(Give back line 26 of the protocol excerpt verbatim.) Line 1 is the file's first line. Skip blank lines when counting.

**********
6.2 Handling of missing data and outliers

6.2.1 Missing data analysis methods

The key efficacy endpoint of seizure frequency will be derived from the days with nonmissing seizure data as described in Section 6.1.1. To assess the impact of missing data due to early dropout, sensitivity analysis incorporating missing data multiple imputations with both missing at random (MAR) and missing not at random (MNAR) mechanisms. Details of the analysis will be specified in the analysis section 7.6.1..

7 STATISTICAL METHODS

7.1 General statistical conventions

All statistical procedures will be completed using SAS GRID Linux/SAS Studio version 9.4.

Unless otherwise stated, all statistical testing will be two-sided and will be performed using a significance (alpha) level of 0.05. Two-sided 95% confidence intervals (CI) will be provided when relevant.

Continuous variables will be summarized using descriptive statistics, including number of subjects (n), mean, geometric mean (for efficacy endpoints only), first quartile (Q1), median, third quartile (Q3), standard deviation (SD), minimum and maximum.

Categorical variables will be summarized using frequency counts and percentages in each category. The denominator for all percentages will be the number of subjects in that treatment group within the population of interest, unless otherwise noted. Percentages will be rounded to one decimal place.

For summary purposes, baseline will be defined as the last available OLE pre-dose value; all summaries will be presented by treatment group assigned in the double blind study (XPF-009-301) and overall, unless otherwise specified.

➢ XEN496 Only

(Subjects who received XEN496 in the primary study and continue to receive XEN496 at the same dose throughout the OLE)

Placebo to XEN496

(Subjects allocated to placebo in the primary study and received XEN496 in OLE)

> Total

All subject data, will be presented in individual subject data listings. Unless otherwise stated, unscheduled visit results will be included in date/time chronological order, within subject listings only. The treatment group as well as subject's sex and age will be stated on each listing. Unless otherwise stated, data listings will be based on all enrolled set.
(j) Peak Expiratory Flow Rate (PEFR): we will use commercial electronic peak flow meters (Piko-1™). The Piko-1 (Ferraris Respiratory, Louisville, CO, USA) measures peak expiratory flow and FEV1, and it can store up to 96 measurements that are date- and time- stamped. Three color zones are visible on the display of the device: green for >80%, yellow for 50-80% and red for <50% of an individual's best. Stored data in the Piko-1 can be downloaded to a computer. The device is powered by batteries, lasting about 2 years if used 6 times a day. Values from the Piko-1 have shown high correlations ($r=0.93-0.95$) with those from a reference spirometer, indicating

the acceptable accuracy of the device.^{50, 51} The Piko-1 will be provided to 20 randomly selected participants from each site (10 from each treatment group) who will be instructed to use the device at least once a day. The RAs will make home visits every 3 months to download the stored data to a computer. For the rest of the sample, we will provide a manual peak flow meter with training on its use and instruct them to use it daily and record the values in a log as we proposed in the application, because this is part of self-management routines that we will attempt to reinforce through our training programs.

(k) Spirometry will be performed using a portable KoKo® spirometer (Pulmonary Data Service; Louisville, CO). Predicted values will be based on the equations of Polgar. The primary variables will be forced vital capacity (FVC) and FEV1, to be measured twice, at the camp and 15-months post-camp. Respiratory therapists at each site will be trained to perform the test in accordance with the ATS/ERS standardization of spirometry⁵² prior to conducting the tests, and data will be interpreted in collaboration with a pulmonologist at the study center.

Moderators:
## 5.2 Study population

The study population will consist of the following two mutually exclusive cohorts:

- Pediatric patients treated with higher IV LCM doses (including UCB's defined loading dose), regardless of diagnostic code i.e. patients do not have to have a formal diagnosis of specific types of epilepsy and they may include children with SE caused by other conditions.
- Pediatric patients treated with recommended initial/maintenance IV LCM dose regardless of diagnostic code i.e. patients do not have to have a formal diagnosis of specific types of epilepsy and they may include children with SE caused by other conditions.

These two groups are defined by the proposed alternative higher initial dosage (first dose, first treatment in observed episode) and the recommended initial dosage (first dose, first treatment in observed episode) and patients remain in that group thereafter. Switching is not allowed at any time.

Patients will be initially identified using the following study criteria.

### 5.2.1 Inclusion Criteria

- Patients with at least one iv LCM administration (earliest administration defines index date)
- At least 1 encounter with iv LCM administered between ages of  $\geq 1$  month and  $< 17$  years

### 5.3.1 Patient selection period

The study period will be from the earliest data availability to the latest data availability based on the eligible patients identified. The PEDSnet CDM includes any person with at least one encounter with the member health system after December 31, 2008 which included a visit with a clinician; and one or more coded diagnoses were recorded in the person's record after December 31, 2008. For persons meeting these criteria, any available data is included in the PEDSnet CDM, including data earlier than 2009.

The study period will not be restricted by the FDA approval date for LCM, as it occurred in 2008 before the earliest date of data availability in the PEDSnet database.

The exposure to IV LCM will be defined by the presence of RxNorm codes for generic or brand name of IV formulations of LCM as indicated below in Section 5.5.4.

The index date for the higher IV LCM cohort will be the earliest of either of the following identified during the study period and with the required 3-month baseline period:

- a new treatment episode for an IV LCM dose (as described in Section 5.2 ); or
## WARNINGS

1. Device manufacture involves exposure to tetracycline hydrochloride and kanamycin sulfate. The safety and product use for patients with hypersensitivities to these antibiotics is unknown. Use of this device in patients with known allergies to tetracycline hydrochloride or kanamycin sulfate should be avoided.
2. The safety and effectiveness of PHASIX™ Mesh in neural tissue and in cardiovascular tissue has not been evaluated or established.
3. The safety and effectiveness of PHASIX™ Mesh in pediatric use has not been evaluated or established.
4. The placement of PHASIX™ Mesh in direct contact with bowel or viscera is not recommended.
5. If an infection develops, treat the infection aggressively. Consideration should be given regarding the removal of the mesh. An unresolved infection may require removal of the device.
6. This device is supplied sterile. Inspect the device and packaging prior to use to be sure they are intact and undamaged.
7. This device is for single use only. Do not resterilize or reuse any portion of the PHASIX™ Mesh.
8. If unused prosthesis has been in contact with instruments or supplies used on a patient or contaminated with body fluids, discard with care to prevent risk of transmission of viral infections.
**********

Patients will be initially identified using the following study criteria.